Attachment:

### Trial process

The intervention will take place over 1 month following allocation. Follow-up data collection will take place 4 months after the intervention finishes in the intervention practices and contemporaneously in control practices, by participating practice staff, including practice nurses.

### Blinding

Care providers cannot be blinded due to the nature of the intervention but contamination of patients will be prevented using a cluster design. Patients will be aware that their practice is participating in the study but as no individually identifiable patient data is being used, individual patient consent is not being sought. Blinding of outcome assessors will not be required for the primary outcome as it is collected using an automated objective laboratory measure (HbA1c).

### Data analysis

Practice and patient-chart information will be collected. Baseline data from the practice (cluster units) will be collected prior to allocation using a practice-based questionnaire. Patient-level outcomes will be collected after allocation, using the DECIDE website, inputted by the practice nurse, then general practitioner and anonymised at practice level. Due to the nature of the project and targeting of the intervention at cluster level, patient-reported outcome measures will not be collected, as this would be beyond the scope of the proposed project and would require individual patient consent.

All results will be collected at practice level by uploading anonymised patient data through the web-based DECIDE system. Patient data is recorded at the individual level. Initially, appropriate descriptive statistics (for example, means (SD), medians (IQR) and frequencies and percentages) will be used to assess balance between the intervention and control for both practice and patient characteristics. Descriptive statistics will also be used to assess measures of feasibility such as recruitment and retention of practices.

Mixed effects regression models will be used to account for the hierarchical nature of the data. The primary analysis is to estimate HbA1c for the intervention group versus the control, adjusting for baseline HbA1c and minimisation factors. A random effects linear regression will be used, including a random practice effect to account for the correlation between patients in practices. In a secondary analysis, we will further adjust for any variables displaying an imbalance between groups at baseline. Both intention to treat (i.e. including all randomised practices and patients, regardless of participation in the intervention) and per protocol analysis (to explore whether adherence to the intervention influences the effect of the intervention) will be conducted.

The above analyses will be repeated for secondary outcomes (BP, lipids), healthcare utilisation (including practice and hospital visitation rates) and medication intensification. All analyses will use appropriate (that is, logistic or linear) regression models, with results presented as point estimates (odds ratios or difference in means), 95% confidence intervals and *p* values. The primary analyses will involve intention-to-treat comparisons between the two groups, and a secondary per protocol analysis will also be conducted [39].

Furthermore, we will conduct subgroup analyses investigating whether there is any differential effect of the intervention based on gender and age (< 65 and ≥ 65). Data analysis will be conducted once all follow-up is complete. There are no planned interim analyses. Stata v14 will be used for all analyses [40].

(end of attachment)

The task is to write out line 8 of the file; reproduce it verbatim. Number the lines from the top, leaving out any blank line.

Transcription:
Mixed effects regression models will be used to account for the hierarchical nature of the data. The primary analysis is to estimate HbA1c for the intervention group versus the control, adjusting for baseline HbA1c and minimisation factors. A random effects linear regression will be used, including a random practice effect to account for the correlation between patients in practices. In a secondary analysis, we will further adjust for any variables displaying an imbalance between groups at baseline. Both intention to treat (i.e. including all randomised practices and patients, regardless of participation in the intervention) and per protocol analysis (to explore whether adherence to the intervention influences the effect of the intervention) will be conducted.